- You are not a risk-taker (stepping into leadership is always a risk)
Everyone ages 14-19. Everyone.
Yes – they are genuinely encouraged to apply. Please do. All are welcome here and the more diverse the community of leaders, the better the Cadre will be.
- We will accept up to 500 applicants for initial consideration.
- Everyone who applies after the initial 500 will automatically be on an application waitlist.
- Once applications are received they will be checked for completeness. Incomplete applications will be rejected from the initial 500 and we will fill those slots with completed applications from the application waiting list in the order they are received.
- Our Analytical Decision-Making Framework is focused on finding the best leadership candidates from each neighborhood as identified in our application. (This will be refined in the future – We know it is not perfect AND – we only have 80 seats this summer) Applicants are competing with people from their own neighborhood. Not other neighborhoods. The desiderata are diverse cadres of people from different neighborhoods and backgrounds working together. This is realistic training for “spontaneous volunteer” leadership.
- What makes a best candidate? Someone who has a strongest likelihood of using the training and community network connection we provide for the immediate benefit of their community.
- The Goal of the Admission Process: To create diverse cadres of “most likely to lead” people from each neighborhood in Santa Barbara County. Our goal is to weave a safety net of compassionate and capable human beings throughout the County – to build the “human infrastructure” of resilience. To accomplish this, we need people who want to help their community, who are trained to be good at helping others and who regularly, patiently and willingly collaborate with spontaneous volunteers.
Of course, but a lot of the material we cover will probably annoy you AND we are not going to debate the subject – period.
A changed climate is a fundamental assumption of our work and the need for the Academy itself.
You are welcome to apply.
This program will be taught in English in 2023 and in English AND Spanish in 2024.
We are very sorry not to offer it in both languages this year, but this is a new program and “you have to walk before you can run.”
We do have bilingual staff on site and can answer questions in English and Spanish, so if you struggle with English, (and speak Spanish) we can work with you and this is not a barrier to being admitted to the program.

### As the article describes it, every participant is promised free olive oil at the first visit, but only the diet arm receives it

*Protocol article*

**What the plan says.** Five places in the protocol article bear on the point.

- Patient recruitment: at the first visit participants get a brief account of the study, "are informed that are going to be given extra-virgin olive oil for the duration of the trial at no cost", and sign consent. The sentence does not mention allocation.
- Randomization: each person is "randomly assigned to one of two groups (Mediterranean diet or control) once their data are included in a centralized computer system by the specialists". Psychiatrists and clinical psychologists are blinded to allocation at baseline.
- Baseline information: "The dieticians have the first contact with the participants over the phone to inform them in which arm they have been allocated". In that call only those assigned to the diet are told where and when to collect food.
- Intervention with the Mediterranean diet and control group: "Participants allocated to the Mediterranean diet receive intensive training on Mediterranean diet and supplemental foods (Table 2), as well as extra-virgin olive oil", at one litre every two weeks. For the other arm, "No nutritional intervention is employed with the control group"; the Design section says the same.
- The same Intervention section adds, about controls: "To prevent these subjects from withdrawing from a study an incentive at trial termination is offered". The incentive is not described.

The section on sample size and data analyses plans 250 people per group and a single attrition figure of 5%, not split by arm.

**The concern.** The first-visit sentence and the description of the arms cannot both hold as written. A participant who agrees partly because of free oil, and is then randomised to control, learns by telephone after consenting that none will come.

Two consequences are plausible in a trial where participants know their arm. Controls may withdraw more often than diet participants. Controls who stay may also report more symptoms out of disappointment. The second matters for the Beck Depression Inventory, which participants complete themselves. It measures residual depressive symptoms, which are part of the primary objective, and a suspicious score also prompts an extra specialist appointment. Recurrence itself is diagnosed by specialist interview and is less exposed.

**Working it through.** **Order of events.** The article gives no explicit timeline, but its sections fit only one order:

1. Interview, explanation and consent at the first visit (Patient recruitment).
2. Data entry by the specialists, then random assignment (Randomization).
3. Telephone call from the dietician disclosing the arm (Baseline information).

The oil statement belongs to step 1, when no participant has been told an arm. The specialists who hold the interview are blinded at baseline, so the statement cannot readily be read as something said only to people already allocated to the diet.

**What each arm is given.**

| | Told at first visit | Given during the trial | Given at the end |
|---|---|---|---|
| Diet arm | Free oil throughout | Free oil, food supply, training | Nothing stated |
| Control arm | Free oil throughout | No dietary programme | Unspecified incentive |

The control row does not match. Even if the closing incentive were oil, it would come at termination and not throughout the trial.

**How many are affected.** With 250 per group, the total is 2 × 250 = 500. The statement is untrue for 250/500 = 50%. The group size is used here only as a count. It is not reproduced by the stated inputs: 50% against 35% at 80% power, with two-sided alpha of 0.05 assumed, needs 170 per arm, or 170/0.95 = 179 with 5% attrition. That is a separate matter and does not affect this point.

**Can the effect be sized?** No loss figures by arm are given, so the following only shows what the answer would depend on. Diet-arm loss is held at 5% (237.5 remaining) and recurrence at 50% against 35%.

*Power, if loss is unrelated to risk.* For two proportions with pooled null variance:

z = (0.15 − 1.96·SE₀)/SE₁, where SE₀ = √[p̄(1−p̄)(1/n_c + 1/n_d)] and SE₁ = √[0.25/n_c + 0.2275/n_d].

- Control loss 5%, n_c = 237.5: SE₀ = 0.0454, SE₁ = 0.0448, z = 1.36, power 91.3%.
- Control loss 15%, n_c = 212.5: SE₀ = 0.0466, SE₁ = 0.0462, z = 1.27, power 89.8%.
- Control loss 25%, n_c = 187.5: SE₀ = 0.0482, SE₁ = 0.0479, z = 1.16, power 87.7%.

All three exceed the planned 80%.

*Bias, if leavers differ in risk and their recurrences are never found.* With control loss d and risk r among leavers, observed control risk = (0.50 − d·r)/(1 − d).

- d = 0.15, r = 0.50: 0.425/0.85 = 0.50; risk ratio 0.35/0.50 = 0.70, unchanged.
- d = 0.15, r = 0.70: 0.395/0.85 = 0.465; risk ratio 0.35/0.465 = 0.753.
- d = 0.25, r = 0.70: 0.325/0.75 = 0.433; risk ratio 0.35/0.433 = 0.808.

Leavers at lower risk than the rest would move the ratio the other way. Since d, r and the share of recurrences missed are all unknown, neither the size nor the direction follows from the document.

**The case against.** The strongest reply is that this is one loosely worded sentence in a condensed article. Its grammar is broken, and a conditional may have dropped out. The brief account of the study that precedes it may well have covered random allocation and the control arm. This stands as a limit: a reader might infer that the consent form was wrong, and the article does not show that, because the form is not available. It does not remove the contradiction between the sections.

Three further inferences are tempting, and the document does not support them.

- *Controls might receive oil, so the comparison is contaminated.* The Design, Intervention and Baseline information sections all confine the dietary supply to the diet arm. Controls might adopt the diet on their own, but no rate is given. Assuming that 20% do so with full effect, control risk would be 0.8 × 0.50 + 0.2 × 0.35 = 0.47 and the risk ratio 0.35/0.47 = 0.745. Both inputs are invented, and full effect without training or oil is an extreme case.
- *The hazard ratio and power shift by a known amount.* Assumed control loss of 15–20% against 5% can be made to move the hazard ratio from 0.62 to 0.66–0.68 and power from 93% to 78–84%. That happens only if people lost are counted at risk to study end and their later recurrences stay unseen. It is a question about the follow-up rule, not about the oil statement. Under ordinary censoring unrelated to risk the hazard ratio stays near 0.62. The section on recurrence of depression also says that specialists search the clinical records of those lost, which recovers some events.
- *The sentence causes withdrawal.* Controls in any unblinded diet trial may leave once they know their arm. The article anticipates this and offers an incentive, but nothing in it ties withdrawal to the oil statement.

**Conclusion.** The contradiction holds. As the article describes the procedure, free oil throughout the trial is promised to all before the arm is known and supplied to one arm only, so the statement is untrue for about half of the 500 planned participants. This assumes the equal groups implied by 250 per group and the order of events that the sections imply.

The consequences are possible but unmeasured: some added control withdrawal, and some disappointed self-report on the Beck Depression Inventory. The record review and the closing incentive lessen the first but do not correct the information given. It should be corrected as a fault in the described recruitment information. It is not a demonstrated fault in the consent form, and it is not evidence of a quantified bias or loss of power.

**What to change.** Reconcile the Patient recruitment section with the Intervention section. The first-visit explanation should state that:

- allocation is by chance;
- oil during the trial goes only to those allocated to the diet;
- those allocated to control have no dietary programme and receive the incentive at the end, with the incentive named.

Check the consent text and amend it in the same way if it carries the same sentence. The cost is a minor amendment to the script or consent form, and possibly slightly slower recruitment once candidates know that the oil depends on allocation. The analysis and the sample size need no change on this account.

Seriously – don’t let this get in the way.
If you are a leader and are reading this in translation please apply. We will do our absolute best to accommodate you if you are accepted.
You bet it is. Definitely a plus – at the Academy and in life as far as we are concerned.
The more languages you speak, the more people you can work with during a spontaneous volunteer deployment.
You can ask to be wait-listed on a week when you can make it.
Yes – AND – You will not receive certification. No exceptions.
Don’t apply. Certification requires attendance to the fully scheduled training program.
You will not receive certification at the time of training.
However, with a doctor’s note, we will allow you to make up the required training on a weekend during the following 6 months.
Absolutely and we will do our absolute best to get people’s pronouns correct every time.
Some of our staff is older and they are not always adept with correct pronouns, and we are all fully committed to getting good at it and you can bet we fly our Pride flag high at the training site.
You are welcome and encouraged to apply.
Bucket Brigade Academy is a safe space.
We will kick them out.
We demand total respect for others in this program. Anything less will not be good enough.
Mean comments, inappropriate comments, rude behavior, harassment or anything deemed to be “not respectful or kind” will not be allowed at the Academy – period.
Further, everyone will be required to sign a Mutual-Respect and Anti-Harassment Policy Agreement before attending the Academy.
Failure to abide by the terms of the agreement will result in expulsion from the program.
Parents will need to sign the agreement as well, because – if your child gets kicked out of the Academy, you will have to agree to stop work and come and get them. No kidding.
Common Misconceptions About The Bucket Brigade